Sharing Spring Holiday Traditions with Your Child

by Bette G. Rinehart

Spring signals the rebirth of nature. The season brings rain, new leaves, bugs, baby animals, flowers popping up, the first bounty from your garden and a basket full of holidays.

Spring traditions could mean donning a mask on Fat Tuesday, hunting for Easter eggs, tricking a friend with an April Fool's Day trick, planting a tree for Earth Day, enjoying a delicious Mother's Day brunch, or feasting on Kosher foods. No matter what holidays you celebrate, you have or can create treasured traditions to share with the kids.

Eggs -- The Symbol of Spring

Spring has been celebrated throughout human history as a time of rebirth following the "dying of the year" in Winter. As a fertility symbol, eggs hold a central and well-deserved place in seasonal customs.

Egg rolling: The race is on! In European countries, children rolled eggs down grassy hills, sometimes coaxing them along with a stick or spoon. Depending on the culture, the egg that goes the farthest, survives the most rolls or goes between two pegs, wins. Some say this tradition is connected to the rolling the rock away from the tomb on Easter morning. The White House hosts an annual egg roll. Ticket are distributed by lottery.

Eggs on end: This tradition, most often attributed to the Chinese, says that you can stand raw eggs on end on the first day of spring. The balance of the vernal equinox affects even eggs. According to Snopes.com, depending on their shape, an egg can be balanced on end any day of the year. What do you think?

Egg hunt: An Anglo-Saxon legend tells that the goddess Eostre found a wounded bird and transformed it into a hare, so that it could survive the Winter. The hare found it could lay eggs, so it decorated these each spring and left them as offering to the goddess. To this day, children hunt for those eggs.

Tapping and jarping: Each player hold a hard boiled egg and gently taps his opponent's until one cracks. The winner takes his intact egg on to the next round. Bonnie shares, "Our extended family gathers on Easter Sunday to have an egg tapping contest. The friendly rivalry can gets very competitive, but usually ends in laughter."

Too many eggs: As the days get longer, our faithful chickens get busy. Even if you don't have your own chickens you'll see a sudden abundance of eggs at the market. Take a fresh look at Spring by carefully opening the shells near the top, cooking up a treat with the eggs and filling the shells with potting soil. Add a handful of wheat or a favorite vegetable seed and wait for another spring time miracle -- re-growth.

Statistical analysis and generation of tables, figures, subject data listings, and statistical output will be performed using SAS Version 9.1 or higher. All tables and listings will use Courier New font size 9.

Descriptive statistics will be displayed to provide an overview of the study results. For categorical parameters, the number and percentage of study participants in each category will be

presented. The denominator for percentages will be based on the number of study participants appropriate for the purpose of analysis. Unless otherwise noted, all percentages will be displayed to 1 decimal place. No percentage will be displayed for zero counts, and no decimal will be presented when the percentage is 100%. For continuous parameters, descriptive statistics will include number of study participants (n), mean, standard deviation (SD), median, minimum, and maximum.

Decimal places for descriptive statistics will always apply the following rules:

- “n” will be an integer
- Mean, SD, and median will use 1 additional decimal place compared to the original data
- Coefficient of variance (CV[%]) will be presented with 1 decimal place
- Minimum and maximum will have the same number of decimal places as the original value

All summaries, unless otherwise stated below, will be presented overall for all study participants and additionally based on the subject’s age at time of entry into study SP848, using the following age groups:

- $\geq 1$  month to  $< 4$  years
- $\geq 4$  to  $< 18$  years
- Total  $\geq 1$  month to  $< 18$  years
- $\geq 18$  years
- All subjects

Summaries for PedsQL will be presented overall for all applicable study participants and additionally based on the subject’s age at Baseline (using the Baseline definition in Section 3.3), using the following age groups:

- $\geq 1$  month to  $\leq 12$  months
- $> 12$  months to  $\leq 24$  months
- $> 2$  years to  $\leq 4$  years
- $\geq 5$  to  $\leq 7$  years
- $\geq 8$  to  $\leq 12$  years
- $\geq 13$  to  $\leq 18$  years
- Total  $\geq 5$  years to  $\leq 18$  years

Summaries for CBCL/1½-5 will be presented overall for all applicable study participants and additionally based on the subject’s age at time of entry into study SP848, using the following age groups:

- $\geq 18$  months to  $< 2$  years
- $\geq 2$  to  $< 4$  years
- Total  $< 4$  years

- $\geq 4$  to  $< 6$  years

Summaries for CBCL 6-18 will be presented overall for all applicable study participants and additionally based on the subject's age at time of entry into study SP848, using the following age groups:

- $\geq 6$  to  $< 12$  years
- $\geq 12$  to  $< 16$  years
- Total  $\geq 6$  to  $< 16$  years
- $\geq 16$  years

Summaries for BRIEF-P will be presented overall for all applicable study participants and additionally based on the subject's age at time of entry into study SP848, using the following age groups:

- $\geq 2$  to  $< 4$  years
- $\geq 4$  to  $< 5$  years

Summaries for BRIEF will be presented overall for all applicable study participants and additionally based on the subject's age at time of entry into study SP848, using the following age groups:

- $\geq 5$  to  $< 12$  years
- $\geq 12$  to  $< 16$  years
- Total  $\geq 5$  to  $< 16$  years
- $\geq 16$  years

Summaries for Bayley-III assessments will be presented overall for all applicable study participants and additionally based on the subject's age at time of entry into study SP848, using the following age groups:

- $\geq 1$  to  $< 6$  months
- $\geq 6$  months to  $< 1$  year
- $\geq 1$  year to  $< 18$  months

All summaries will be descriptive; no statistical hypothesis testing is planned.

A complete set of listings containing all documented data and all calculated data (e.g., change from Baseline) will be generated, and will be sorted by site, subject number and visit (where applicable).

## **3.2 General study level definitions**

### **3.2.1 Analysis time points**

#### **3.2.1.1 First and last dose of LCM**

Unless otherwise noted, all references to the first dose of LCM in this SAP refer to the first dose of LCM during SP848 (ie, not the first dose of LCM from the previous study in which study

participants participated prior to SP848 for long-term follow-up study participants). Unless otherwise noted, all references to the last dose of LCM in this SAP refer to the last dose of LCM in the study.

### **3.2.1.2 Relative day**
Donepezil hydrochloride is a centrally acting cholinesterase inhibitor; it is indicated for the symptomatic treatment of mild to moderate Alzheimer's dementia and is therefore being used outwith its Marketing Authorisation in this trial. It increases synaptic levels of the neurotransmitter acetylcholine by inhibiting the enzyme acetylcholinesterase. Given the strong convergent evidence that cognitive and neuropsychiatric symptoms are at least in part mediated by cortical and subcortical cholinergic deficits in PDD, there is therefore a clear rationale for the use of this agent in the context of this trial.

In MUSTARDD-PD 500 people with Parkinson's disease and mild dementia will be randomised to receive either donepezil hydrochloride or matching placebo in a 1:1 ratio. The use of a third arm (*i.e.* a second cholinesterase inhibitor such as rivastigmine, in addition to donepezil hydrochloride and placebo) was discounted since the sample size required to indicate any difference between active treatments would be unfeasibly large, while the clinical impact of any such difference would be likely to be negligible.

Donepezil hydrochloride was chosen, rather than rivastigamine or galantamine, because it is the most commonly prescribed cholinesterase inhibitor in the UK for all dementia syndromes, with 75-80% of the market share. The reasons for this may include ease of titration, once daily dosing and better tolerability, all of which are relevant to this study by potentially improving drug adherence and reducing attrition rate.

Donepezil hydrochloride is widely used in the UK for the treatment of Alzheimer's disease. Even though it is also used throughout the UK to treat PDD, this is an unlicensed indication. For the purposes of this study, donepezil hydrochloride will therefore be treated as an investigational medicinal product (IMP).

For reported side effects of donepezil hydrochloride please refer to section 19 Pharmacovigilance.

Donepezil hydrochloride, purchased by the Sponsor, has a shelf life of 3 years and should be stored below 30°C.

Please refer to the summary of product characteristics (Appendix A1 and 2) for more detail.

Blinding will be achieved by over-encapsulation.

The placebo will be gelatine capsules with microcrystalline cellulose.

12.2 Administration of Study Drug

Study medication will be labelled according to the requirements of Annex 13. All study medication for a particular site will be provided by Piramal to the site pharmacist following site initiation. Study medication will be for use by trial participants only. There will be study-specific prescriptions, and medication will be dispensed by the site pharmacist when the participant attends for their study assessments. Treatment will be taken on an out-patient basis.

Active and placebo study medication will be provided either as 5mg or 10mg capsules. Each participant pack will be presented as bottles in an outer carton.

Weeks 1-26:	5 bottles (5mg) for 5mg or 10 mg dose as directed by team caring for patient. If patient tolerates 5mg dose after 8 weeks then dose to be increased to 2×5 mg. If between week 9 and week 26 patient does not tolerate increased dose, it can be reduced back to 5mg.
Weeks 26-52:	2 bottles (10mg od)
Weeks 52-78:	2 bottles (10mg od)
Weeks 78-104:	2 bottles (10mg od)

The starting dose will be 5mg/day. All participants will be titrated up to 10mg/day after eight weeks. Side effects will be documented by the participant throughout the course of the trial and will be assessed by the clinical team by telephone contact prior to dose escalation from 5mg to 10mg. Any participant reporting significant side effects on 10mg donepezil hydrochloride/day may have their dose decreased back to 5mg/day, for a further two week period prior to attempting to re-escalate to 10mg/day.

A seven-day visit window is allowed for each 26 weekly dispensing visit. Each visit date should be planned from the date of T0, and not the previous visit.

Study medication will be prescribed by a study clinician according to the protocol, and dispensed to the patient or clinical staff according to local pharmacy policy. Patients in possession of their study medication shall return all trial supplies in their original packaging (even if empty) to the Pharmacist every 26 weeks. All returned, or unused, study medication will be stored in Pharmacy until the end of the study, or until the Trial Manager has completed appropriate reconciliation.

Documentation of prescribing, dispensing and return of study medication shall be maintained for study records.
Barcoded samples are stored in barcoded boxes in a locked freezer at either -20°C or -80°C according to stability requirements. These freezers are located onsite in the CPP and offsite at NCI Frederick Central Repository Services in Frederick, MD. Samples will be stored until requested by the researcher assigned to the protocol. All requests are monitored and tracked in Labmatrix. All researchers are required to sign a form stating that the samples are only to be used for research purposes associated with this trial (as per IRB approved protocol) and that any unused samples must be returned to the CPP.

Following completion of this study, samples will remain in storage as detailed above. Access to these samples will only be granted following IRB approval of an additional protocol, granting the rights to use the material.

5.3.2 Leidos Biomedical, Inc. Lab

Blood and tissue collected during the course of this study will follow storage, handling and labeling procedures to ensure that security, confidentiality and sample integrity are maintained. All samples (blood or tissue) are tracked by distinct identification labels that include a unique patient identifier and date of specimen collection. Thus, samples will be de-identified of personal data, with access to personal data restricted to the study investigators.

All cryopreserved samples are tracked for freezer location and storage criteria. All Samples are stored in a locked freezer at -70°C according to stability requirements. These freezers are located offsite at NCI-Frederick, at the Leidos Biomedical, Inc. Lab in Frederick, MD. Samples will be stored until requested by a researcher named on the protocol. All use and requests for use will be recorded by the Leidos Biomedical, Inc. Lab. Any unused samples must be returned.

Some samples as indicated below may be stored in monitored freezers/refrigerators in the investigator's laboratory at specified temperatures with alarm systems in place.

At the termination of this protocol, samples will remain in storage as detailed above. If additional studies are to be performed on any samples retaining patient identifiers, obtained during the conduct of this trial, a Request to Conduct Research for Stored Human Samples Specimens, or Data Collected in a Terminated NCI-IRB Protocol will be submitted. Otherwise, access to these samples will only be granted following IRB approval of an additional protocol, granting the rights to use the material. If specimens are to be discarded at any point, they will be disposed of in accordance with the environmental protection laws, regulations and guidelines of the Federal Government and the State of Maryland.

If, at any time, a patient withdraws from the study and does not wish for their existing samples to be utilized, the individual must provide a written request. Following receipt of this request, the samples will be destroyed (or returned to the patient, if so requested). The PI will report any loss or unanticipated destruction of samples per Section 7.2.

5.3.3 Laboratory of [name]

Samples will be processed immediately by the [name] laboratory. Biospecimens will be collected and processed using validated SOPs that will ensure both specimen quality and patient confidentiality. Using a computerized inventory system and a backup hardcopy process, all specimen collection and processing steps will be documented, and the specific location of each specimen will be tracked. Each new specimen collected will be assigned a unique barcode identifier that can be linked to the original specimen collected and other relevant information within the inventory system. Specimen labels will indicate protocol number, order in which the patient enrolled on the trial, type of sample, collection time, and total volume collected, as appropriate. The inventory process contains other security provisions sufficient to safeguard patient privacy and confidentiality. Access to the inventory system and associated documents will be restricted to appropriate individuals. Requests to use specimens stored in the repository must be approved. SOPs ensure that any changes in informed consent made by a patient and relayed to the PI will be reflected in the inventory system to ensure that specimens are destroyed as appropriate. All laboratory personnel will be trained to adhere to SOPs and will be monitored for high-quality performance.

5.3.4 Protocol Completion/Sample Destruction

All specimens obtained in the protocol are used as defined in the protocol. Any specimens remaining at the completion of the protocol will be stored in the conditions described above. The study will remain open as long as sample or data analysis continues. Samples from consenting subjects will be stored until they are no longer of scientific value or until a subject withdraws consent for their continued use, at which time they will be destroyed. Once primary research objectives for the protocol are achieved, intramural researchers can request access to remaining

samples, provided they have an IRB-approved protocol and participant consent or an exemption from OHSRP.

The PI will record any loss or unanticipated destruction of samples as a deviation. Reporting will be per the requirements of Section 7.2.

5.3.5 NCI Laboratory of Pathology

Spring -- A Garden of Growth

New growth and flowers are another source of Spring holiday traditions. For some families, Spring means a trip to the flower fields. For others, it means a dig in the garden. There are families where this time of year means celebrating the beginning of Summer!

A spring blessing: Sandy's family celebrates by planting seeds. Each family member chooses a seed that represents a trait they'd like to cultivate during the year, like patience or wisdom. They place the seeds in a pot and pat the earth down, add water, breathe on it and hold it up to the sun. Just as the seed sprouts and grows, so can each trait.

May Day baskets: As far as holidays go, May Day could be one of the oldest. For thousands of years, small baskets of sweets or flowers have been left anonymously on neighbors' doorsteps. Rumor has it, if your neighbor catches you leaving one, they get a kiss!

Dance around the May Pole: Dancers weave ribbons around a pole decorated with greenery and flowers. The simplest patterns -- in and out -- can be negotiated by even a young child. In ancient times, dancers wove around living trees as part of spring fertility rites.

Festival of flowers: In our area, spring brings huge fields of colorful tulips. Small town host fun-filled festivals with events for all ages. Our spring tradition includes soaking in the colors and smells of spring.

Unique Spring Celebrations

Spring brings to mind new, fresh and different. The holidays you celebrate don't have to be rooted in antiquity. National Bubble Gum Week, Chocolate Week, Arts and Crafts Month all occur in the spring. Build new traditions around one of these unusual celebrations.

Family activities revolve and evolve as you celebrate everything from Mardi Gras to Spring Break. What are your favorite spring traditions in your home?

Copyright © Pregnancy.org.